Syrian regime forces are laying siege to the last villages under the control of an Islamic State group affiliated militia - known as Jaish Khalid bin al-Waleed - in southern Syria, following a lightning campaign against the militants.
Syria's elite Tiger Forces, the Hizballah-linked Special Force, and Fourth Armoured Division - backed by Russian airpower - have led the offensive on the IS enclave in the Yarmouk Valley basin in Daraa province.
Around four or five villages remain in the hands of IS, according to Aymenn al-Tamimi, a researcher on Syrian militias, but it appears they too will soon fall to the regime
"[The campaign's success is] probably because of the overwhelming firepower and manpower advantage of the Syrian government, [and] also the intense Russian air raids," Tamimi told The New Arab.
"A number of ex-rebels have joined the fight on the government side."
Under cover of a massive artillery bombardment, regime forces entered the town of al-Shajara on Monday, described as the group's "main bastion".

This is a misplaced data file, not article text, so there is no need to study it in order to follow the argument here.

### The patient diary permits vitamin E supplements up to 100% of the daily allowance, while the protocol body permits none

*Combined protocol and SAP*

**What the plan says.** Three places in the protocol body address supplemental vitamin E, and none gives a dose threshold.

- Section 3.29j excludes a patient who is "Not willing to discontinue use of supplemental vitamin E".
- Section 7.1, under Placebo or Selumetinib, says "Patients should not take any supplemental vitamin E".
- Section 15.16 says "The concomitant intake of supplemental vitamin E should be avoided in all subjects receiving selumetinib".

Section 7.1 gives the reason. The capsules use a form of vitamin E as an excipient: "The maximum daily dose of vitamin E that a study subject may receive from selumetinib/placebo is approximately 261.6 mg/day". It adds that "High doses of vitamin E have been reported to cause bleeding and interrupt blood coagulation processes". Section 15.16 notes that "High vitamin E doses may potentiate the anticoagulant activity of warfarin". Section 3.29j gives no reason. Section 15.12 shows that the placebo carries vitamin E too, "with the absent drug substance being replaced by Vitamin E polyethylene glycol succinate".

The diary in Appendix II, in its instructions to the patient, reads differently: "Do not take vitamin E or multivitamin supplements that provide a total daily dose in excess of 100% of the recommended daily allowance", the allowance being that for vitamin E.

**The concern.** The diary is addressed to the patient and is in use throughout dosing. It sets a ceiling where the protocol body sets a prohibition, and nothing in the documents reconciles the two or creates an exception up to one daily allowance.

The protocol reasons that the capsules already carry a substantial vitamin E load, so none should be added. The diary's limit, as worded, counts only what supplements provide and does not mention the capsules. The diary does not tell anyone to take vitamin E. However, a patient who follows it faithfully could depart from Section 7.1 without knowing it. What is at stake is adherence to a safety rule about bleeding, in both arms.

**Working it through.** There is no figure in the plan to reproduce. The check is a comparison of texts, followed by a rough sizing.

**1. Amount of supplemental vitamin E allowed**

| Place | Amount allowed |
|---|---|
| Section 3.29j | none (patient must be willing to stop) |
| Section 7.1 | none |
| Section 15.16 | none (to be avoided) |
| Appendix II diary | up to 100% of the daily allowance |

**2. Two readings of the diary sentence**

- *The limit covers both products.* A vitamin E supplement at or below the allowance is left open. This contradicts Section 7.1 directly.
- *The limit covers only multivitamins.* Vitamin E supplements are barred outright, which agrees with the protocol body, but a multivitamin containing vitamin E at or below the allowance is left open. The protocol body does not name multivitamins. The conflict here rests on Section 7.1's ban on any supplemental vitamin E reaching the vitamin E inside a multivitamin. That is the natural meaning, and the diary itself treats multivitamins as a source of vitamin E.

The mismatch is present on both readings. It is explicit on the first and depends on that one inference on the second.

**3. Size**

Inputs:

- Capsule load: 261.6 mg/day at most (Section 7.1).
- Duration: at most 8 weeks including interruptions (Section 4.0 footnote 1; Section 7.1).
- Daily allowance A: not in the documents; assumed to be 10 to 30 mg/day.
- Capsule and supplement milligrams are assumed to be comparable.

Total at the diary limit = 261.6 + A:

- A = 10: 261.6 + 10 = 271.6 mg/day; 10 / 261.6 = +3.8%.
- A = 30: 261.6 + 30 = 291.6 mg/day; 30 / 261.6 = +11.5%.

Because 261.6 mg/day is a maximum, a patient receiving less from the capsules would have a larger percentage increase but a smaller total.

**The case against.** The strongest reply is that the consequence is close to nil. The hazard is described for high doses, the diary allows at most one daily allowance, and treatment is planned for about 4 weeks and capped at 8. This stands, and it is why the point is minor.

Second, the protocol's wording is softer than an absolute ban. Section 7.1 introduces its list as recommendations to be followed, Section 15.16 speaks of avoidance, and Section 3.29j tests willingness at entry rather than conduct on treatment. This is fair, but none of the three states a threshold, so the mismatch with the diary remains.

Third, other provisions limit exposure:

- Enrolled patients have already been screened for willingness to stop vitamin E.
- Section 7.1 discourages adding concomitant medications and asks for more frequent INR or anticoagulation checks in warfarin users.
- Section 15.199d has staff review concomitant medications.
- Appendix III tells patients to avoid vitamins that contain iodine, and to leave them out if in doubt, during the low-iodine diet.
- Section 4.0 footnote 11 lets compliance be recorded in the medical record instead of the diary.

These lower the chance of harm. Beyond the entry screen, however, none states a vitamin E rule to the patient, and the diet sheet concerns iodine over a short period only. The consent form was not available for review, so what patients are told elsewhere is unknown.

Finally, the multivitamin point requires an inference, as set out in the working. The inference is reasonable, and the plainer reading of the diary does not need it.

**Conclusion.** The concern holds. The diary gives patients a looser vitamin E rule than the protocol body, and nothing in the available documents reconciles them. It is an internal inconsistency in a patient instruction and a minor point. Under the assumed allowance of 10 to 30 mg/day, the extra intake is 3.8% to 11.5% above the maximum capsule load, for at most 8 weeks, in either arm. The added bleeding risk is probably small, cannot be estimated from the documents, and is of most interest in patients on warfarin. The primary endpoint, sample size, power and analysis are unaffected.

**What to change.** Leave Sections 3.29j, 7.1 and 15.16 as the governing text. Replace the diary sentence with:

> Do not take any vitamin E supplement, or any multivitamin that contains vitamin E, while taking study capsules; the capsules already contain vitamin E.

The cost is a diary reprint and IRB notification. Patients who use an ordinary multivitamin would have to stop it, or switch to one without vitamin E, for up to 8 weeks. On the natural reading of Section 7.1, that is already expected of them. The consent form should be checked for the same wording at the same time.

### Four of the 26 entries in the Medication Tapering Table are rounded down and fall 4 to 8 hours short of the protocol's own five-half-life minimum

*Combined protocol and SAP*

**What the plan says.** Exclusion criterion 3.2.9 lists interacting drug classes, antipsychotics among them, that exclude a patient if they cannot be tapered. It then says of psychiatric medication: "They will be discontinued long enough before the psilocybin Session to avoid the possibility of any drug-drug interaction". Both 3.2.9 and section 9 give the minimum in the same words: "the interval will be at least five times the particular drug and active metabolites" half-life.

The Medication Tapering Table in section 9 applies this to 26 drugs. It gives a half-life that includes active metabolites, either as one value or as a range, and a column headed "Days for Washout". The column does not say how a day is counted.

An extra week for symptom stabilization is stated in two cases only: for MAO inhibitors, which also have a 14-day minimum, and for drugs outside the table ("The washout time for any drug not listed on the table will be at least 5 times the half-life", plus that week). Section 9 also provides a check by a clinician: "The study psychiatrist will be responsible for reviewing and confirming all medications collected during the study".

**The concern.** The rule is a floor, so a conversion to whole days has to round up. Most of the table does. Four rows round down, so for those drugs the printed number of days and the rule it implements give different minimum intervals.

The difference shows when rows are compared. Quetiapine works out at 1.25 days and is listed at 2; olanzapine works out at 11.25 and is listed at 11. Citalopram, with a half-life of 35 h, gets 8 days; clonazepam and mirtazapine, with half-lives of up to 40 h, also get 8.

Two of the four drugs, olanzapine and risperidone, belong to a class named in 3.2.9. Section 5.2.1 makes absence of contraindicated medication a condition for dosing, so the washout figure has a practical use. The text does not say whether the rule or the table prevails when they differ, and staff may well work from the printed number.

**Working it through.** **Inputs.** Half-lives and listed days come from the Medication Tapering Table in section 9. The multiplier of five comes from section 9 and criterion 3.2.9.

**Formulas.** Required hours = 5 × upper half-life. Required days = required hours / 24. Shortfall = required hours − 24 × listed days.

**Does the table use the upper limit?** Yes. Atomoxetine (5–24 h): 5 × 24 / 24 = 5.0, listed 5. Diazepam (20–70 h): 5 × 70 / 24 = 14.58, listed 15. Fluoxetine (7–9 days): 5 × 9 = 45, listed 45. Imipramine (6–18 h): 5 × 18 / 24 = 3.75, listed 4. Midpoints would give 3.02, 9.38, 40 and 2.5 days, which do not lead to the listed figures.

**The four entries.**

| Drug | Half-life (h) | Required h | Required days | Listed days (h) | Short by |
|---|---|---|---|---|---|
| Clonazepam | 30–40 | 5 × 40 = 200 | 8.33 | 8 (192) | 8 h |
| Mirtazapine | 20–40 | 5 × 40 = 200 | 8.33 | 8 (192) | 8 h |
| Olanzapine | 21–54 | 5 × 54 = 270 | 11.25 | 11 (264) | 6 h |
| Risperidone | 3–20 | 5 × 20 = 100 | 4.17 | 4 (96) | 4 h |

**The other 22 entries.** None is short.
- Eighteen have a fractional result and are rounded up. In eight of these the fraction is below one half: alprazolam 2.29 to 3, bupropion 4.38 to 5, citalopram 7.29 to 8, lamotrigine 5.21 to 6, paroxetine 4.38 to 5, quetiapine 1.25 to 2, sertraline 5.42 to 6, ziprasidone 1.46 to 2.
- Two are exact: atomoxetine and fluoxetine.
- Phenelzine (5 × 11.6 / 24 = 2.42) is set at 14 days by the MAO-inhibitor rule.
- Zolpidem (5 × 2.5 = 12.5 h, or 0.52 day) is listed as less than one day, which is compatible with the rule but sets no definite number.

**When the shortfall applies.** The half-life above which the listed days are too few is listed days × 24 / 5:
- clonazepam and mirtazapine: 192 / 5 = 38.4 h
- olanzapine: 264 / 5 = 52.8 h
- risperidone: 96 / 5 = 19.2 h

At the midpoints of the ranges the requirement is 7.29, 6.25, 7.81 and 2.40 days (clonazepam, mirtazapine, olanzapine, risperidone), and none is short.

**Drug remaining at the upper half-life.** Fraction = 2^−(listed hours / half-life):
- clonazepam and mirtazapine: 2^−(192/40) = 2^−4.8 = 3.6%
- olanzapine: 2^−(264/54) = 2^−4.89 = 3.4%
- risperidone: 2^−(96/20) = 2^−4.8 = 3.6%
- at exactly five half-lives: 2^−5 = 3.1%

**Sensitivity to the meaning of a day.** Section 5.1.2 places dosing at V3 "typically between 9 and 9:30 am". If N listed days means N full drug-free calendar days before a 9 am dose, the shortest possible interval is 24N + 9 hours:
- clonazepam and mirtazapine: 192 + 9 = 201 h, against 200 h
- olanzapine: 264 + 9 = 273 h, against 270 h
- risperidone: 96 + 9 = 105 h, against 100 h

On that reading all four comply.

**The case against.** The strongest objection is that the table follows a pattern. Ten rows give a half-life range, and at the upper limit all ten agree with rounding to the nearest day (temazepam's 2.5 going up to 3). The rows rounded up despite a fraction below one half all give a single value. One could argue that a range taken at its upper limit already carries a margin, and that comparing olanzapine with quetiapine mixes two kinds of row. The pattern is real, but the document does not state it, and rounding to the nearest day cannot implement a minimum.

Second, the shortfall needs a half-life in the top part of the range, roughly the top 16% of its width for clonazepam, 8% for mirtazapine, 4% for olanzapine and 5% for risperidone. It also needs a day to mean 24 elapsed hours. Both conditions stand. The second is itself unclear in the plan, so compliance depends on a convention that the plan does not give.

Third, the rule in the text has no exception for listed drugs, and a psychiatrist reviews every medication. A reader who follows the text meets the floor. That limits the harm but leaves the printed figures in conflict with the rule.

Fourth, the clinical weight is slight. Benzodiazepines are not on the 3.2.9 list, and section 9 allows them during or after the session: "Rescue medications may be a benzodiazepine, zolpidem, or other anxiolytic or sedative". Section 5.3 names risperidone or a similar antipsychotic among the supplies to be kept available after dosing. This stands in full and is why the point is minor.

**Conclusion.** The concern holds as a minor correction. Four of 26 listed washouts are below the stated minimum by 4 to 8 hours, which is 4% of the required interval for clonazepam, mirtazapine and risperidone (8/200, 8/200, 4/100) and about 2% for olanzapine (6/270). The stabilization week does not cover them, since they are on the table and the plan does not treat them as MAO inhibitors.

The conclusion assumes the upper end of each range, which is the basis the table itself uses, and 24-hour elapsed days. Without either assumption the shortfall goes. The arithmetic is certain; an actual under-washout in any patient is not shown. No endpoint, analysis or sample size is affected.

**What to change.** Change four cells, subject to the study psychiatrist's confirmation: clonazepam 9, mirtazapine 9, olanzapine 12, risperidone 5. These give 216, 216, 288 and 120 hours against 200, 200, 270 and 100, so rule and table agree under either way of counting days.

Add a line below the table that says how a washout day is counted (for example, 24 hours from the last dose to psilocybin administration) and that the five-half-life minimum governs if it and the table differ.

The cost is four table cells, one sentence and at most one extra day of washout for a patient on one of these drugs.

Around 260 IS fighters have been killed since the regime launched an offensive on the territories in mid-July.
It is not clear how many civilians have died amid the barrage of rockets and bombs hitting the Yarmouk Valley area, but images of recently recaptured towns and villages indicate the death toll could be high.
Syrian state news agency SANA reported the death of al-Shajara's commander Abu Walid al-Masri during clashes on Monday. The fate of Jaish Khalid bin al-Waleed's other leaders remains unknown.
IS have hit back at the regime with suicide bomb attacks and explosives, in an attempt to slow the pace of the assault but with little effect.
Jaish Khalid bin al-Waleed previously operated in the area under the name the Yarmouk Martyrs' Brigade.
The largely tribal outfit went to war with local rebel groups in Daraa province, following rumours that its leadership had sworn allegiance to IS head Abu Bakr al-Baghdadi.
Rebel campaigns against Jaish Khalid bin al-Waleed failed to dislodge the group from the valley.
A huge regime offensive on opposition areas of Daraa province and Quneitra saw the collapse of rebel resistance in the area, leaving the Yarmouk Valley as one of the last areas on southern Syrian not under government control.
Faced with huge Russian bombing, many rebel groups agreed to surrender deals that required them to join regime security forces.
A number of former rebel groups, including the Youth of Sunna Forces, have taken part in the regime offensive on the Yarmouk Valley.
This article has been adapted from its original source.
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